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Bible Commentaries
Deuteronomy 3

Expositor's Dictionary of TextsExpositor's Dictionary

Verses 1-29

Prayers That Must Cease

Deuteronomy 3:26

'The prayers of David the son of Jesse are ended.' There are prayers that must not be prolonged. We have wearied God, we are talking unwisely to Him; we think we are praying when we are only aggravating Divine providence; it would be the supreme mercy if we could only learn to hold our tongue. It is as if God had said, We have had enough of this matter; this is mere ignorance or selfishness; this is no piety, it is anything but piety; thou art now talking wordily and ineffectively, and nothing can follow such talk as this but bitter disappointment; drop it! This is a great and blessed mystery in the Divine sovereignty and providence of the world. Some people you cannot get to be still; your only hope of partial safety is in not allowing them to begin; by all means prevent them from opening their lips; if you once permit them to begin, they will never imagine that it can be possible that you would wish them to end. A remarkable instance is that of Moses. There was a longing in his courageous, kingly old heart to go over and to go into the land. 'I pray Thee let me go over and see the good land that is beyond Jordan, that goodly mountain and Lebanon; I have had a long hard time of it; who could repeat the miserable experience I have had with this wild, unchastened Israel? Do let me go over and see the end of it all, which shall also be the beginning of it all, as sunset seems to hide in its radiant heart white and glorious sunrise.' The Lord said in effect: Moses, we have had enough of this; let there be no whining and no continuance of this poor mean prayer; speak no more to Me of this matter; the arrangement is complete and final; fall into My hands, having first encouraged Joshua, thy successor, who has not done one-hundredth part of thy work; but I have a meaning in this; speak no more about it. Hence we come almost abruptly upon the subject of stifled prayers, prayers cut right in two, a most tragic and heart-paining bisection of our prayer. We thought we might talk always to God, but herein we are rebuked; we have been offering, mayhap, poor prayers, mean, worthless, superstitious, or superficial prayers; we have not gone deeply down into the root and life of the matter; and God seems to say, For My sake, drop it; speak no more about it. 'The Lord was wroth with me for your sakes, and would not hear me,' would not hear even me after this lifetime of priestly solicitude and fatherly intercession. Thus we are driven to consider whether there may not be some prayers that ought not to be prayed, and thus we are further driven to consider whether we may not have sinned in prayer; for if some people begin there is no getting rid of them any more.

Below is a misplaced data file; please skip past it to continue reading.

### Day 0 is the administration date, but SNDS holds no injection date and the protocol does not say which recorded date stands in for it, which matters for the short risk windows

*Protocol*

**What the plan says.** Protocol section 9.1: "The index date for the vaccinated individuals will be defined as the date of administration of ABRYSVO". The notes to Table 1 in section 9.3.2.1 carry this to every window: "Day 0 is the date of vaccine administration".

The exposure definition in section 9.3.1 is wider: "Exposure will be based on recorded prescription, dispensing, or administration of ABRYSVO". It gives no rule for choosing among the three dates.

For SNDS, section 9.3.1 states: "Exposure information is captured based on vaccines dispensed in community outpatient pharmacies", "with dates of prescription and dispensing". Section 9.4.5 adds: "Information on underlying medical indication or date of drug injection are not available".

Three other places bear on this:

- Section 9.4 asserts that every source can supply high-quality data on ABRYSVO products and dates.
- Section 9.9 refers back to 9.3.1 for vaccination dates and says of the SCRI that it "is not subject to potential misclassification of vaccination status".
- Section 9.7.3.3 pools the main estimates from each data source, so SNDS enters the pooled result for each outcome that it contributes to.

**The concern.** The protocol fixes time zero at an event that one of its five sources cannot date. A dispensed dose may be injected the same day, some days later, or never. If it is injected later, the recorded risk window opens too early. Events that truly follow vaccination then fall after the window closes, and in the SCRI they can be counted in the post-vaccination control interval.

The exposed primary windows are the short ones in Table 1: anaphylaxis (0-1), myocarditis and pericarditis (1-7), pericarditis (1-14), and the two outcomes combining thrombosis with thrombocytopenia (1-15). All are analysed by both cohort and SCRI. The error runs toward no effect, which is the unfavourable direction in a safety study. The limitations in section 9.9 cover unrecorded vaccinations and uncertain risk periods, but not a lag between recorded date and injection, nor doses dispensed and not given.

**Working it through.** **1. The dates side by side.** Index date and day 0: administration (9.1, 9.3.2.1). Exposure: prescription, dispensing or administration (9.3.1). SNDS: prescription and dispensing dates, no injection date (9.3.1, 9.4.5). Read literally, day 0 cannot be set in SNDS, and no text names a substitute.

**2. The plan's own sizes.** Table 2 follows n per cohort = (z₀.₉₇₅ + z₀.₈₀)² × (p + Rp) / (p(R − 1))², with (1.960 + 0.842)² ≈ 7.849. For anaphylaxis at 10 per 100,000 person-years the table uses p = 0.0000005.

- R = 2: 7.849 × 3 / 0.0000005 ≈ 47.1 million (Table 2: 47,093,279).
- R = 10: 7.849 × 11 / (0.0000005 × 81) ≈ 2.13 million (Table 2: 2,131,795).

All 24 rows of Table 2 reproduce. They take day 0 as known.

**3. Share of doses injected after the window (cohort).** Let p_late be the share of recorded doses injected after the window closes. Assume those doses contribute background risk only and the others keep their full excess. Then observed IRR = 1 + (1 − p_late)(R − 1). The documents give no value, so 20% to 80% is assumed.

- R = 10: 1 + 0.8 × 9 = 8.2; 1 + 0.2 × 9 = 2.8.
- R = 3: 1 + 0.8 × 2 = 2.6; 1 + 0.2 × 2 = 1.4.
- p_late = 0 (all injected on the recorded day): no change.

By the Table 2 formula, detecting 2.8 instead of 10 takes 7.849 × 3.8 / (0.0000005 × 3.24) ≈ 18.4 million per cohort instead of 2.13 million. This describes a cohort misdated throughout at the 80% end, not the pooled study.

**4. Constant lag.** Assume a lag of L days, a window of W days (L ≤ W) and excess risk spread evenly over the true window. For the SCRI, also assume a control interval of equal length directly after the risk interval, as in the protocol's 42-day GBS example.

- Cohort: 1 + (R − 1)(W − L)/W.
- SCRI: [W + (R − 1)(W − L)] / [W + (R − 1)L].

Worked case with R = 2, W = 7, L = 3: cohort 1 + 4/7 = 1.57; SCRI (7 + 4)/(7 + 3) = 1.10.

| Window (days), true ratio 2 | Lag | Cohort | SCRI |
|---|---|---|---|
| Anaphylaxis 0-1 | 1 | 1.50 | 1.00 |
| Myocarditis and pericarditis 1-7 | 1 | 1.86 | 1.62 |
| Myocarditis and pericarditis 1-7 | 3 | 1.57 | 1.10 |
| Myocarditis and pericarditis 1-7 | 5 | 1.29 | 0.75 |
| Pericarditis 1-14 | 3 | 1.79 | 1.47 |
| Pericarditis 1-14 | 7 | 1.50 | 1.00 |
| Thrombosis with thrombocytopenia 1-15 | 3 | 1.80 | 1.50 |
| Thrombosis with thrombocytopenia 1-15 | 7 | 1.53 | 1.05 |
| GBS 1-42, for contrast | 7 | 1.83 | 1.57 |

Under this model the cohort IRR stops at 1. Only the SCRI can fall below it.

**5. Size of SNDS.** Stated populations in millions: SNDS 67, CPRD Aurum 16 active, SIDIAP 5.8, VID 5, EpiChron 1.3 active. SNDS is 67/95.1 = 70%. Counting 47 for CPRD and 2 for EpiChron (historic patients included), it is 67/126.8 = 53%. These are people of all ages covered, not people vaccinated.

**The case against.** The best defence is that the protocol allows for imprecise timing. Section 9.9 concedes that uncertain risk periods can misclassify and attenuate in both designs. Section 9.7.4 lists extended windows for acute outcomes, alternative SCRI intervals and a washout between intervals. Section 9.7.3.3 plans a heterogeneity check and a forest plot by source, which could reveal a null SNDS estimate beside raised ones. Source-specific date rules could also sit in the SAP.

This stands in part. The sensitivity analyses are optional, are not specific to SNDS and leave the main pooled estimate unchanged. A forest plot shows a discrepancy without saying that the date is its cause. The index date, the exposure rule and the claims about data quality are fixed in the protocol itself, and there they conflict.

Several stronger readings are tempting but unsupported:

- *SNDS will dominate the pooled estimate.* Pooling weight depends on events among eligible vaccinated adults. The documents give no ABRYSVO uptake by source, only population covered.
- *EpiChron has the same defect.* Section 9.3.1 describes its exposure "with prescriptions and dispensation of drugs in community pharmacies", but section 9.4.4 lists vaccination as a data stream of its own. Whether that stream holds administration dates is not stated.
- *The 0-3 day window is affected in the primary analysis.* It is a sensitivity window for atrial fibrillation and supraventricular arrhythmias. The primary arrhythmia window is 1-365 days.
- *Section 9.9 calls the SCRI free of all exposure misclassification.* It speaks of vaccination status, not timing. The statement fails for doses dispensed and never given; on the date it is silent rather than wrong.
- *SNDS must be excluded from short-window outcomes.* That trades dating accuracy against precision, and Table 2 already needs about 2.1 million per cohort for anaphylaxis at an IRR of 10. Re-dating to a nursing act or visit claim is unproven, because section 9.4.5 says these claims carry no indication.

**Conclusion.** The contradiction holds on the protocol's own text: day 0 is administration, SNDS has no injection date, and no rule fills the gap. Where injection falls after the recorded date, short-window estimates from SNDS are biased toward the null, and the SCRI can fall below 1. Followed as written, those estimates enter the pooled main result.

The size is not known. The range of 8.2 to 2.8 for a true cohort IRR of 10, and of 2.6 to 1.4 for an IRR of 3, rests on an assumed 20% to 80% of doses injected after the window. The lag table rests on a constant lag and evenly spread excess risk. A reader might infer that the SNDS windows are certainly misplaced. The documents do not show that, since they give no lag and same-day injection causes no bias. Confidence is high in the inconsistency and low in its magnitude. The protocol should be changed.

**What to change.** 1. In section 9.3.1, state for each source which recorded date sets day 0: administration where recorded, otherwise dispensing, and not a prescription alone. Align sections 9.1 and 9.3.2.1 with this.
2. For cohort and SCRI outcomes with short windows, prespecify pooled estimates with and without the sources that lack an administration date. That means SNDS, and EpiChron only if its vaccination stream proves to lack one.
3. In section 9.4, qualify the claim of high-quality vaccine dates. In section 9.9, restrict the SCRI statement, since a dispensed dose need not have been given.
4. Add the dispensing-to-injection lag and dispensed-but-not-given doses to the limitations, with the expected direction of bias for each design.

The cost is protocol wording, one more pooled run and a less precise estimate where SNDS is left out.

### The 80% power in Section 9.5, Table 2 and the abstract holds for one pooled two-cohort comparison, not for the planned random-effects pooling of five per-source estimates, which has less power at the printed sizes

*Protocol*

I. What are the prayers which ought to be stifled, and of which God wishes to hear nothing more? They are selfish or self-considering prayers, which never find their way into heaven. No nail could carry them up so high, no eagle-nail so strong in pinion could lift up the burden of such worthless prayers to the threshold of heaven.

One of the things we shall have to repent of some day, when we are bigger and wiser souls, will be our prayers.

II. There are prayers that minister subtly but surely to intellectual or social vanity. A man will set himself to pray for knowledge of the future. The future has always been fascinating to a certain type of imagination. If we could only find out, without other people being also able to find out, what is coming tomorrow! There is a field for fancy! The Lord will not hear us; when He does admit anybody into His more secret chambers it is the babe. What babe ever took up any room, or were we not so fond of the babe that we imagined it occupied no place at all, but was just as welcome as a sunbeam and as little likely to incommode us in the matter of space?

III. There are prayers that do not involve thorough renewal and submission of heart; they are anecdote prayers, little pottering prayers about fine days and fine harvests and rain and divers little comforts that are specially and locally desired and needed; it will require all the grace of God to turn these whinings into real and effectual prayers. There is no prayer worth praying that does not aim at the submission of the human will to the Divine 'Nevertheless, not my will, but Thine be done'. That is true prayer, and prayer, we have often said, that is always and necessarily, when offered in the right spirit, answered and glorified.

Joseph Parker, City Temple Pulpit, vol. III. p. 40.

Bibliographical Information
Nicoll, William Robertson, M.A., L.L.D. "Commentary on Deuteronomy 3". Expositor's Dictionary of Text. https://www.studylight.org/commentaries/eng/edt/deuteronomy-3.html. 1910.
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